LOCAL FOOD IS FRESHER, AND IT JUST TASTES BETTER
But it's about a lot more than just taste...
The average vegetable in your grocery store traveled 1500 miles to get there. That's the distance between New York City and Dallas. 20% of the food Americans eat now comes from a foreign country. That's one out of every five bites that you take. We've all become dependent on distant people and far-away places for our food, and we need to bring some of that food production back closer to home again. Local, sustainable food is healthier for people and for the environment. The Creekside Farm Education Center is dedicated to building community food systems that support and encourage local farmers and local food. We created the "Eat Your View" campaign as part of that mission-- to try to build national awareness about the importance of local food production and local food sovereignty.
Anyone can help and participate in this movement. Just adding some local food, not everything that you buy, but just a small portion of your diet, will go a long way to building local, sustainable and resilient food systems in your own community. These small acts add to community strength and food resiliency. Shop at a farmers market (find one here), or join a CSA program (also found here) and take back some self-reliance and pride in your local community. When communities go from just being consumers to becoming producers again, wonderful things happen. It builds the feelings of pride and self-reliance, self-confidence and strength within the entire community.
New “Double SNAP” Program in partnership with ASAP
Low-income households have disproportionately higher rates of obesity and related illness such as diabetes and heart disease. This can be directly attributed to poor diets of high calorie, high fat, high sugar processed and fast foods, and not enough healthy, whole foods. Creekside Farm is partnering with the Appalachian Sustainable Agriculture Project (ASAP) in a program that will feed hungry households healthy, whole foods while it supports local farms and farmers. The program does two good things with the same funding dollar; It supports the healthy eating habits of food-insecure households while it brings business to small farms. Read our White Paper and find out how you can get involved with this project or other programs at our partner organizations.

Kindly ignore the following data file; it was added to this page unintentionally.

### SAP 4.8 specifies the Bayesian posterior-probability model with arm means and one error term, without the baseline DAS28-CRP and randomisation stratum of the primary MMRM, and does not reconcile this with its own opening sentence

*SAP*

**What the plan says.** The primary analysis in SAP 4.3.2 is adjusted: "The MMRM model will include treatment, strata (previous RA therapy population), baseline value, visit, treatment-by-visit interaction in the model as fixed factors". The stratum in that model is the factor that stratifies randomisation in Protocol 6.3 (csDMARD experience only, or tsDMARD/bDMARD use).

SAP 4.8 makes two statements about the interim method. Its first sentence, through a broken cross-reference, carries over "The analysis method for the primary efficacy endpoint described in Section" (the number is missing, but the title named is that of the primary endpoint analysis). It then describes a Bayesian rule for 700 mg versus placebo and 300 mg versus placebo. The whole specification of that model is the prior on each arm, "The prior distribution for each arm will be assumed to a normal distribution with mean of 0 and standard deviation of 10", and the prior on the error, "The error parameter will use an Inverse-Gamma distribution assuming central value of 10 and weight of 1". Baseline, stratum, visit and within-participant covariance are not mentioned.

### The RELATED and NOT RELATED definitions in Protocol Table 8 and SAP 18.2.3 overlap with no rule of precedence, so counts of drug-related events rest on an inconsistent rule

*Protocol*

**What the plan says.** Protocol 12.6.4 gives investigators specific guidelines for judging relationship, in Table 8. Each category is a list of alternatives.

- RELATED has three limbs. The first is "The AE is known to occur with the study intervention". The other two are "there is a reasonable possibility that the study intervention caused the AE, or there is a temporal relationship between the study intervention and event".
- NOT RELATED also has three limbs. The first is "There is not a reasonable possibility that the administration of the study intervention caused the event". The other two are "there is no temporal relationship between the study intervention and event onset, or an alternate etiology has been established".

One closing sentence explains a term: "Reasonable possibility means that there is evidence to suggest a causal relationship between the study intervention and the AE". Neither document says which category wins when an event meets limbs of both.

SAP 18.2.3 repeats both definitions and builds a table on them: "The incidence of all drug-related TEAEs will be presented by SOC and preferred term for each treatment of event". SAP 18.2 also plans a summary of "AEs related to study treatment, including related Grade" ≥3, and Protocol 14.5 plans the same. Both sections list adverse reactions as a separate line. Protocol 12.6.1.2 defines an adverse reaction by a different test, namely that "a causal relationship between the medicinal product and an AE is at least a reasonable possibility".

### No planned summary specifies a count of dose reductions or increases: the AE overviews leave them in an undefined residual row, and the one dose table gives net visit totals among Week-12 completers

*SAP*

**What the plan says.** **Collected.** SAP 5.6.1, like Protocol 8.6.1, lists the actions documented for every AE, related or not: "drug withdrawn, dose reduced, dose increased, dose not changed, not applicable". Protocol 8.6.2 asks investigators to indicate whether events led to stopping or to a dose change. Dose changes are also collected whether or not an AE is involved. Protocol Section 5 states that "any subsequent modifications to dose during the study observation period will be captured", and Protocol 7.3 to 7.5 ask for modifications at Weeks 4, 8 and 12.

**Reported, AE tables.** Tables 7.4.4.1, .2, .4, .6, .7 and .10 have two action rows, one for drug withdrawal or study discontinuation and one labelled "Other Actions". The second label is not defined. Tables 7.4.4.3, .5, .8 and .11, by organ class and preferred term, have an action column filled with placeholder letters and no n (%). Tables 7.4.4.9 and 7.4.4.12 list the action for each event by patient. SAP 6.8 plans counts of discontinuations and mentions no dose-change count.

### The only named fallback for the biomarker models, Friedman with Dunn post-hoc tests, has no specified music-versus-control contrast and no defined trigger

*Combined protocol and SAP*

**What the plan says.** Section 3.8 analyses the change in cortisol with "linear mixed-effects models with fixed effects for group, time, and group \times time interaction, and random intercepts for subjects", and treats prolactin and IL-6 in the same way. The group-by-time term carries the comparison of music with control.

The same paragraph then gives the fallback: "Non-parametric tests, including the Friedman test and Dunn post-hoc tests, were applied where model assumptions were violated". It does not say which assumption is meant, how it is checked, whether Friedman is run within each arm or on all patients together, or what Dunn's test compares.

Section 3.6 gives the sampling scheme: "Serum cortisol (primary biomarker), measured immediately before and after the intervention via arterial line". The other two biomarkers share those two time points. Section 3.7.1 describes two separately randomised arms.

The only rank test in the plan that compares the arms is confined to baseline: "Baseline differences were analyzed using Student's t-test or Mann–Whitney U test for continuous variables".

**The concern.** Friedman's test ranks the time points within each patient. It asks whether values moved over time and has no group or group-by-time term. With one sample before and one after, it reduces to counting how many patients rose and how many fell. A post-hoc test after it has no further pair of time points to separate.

The Creekside Farm Education Center
The education center is a place for cooking and canning classes, farm to table meals, classroom instruc-tion on best organic farming practices, and practical information on how to build local food business and infrastructure. It's the hub of Creekside Farm, and it's mission is to build communities around food.
Creekside Farm is a 45 acre working organic farm in Arden, N.C. that includes two organic vegetable gardens, free range chicken eggs, and a grass fed beef operation. The farm supports a CSA program and is open to schools for classroom and field instruction in healthy food and where it comes from.
Creekside Farm at Walnut Cove
The agrihood is a new concept in urban design where a working farm becomes the centerpiece of the community, and residents gain a closer connection to nature and where their food comes from. Home sites (represented here by round hay bales) look down upon the vegetable gardens and animals in rolling pastures. Creekside Farm is one of the early examples of this trend toward an agrarian lifestyle.
Excerpt from the book- Carrots Don't Grow on Trees: Building Sustainable and Resilient Communities
Take everything that you know about the local food scene and the farm to table movement and stretch it to the extreme. What do you end up with?
Rather than bringing food to where the people are, save the 1,500 miles and bring the people to where the food is. In fact, plant them right in the middle of it with the tomatoes and onions. Call it “hyper-local.” This is where the local food movement is going, and it’s called the agricultural neighborhood, or agrihood. Why bring the farm to the table when you can bring the table to the farm?
It’s been twelve years since Michael Pollan published The Omnivores Dilemma and first opened our eyes to the modern problems of the industrial food complex. Over that time the grow local and farm to table movement has exploded and changed our food choices and is now affecting our food culture and even determining where and how we live.